- Teach them to pray when making decisions. It is good for them to have adults to consult but let us not leave Our heavenly Father out of that conversation.
- With bigger more important decisions, teach them the importance of seeking counsel, weighing their different options, and taking reasonable time to discern what is best.
- Learn from the example of others or past personal events. Have discussions about real life events involving negative and positive consequences.
“Justice is the moral virtue that consists in the constant and firm will to give their due to God and neighbor. Justice toward God is called the ‘virtue of religion.’ Justice toward men disposes one to respect the rights of each and to establish in human relationships the harmony that promotes equity with regard to persons and to the common good” (CCC 1807). Justice enables one to give to God what belongs to God and giving to neighbor what belongs to neighbor. To what do we owe God? Obedience to his will, prayer, fidelity, and gratitude to name a few. To what do we owe others? A few examples would be honesty, Christ-like love, and respect for the dignity of every person.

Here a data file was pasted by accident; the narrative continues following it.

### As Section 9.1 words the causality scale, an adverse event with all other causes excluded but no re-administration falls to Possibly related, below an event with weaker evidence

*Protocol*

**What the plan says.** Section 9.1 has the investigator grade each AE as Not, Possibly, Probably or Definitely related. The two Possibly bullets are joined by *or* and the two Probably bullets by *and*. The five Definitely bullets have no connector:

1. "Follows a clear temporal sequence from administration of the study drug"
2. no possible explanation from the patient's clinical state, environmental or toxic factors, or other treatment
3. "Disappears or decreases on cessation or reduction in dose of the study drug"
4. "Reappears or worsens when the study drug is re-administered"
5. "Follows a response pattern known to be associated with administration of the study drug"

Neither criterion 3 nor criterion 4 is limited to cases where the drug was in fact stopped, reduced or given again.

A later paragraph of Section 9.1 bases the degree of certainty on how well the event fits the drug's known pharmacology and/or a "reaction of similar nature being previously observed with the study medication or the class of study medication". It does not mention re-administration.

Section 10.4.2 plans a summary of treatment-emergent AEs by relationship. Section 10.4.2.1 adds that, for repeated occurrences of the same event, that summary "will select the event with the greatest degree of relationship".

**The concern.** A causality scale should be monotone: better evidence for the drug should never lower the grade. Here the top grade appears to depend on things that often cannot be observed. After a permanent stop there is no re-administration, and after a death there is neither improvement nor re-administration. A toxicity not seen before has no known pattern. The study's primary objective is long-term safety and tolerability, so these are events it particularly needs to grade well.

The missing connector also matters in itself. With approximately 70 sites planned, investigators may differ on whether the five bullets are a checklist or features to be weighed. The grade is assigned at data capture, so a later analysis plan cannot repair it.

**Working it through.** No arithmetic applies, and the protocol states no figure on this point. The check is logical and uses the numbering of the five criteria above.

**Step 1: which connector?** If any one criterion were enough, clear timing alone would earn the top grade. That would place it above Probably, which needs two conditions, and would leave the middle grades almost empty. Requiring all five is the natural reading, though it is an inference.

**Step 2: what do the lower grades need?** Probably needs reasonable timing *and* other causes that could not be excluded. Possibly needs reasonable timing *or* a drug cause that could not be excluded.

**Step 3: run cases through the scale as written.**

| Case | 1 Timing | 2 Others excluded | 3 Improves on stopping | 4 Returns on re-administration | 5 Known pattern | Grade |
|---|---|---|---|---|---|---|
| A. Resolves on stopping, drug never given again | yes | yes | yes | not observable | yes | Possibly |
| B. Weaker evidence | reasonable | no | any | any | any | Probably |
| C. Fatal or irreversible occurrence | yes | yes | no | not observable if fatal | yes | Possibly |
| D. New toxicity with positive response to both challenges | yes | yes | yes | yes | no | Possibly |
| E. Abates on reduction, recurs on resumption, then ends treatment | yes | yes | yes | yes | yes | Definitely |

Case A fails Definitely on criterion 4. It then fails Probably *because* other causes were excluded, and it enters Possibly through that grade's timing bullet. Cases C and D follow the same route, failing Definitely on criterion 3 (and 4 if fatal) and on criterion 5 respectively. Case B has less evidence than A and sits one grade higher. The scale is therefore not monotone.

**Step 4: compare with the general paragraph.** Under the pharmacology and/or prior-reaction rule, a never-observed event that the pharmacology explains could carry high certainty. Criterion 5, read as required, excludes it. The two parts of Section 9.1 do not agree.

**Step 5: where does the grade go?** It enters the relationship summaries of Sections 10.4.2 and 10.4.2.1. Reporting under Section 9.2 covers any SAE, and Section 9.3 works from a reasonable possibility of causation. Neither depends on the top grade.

Here are some practices to help your children grow in the virtue of justice:
- Practice proper worship of God and placing Him first. Fulfill your Sunday obligation every week. Discuss and practice behaviors you want them to exhibit at Mass – dressing your best; silence; saying/singing the responses, and stand, sit, and kneel along with the congregation.
- Pray daily with your children. Help them establish good prayer habits.
- Have each member write a list of blessings they have received from God and say a prayer of gratitude. (You can even put your lists somewhere visible as a daily reminder.)
- Recall the words of Jesus, “Whatever you did for one of these least brothers of mine, you did for me” (Matt 25:40). Practice respecting human dignity by how we treat others.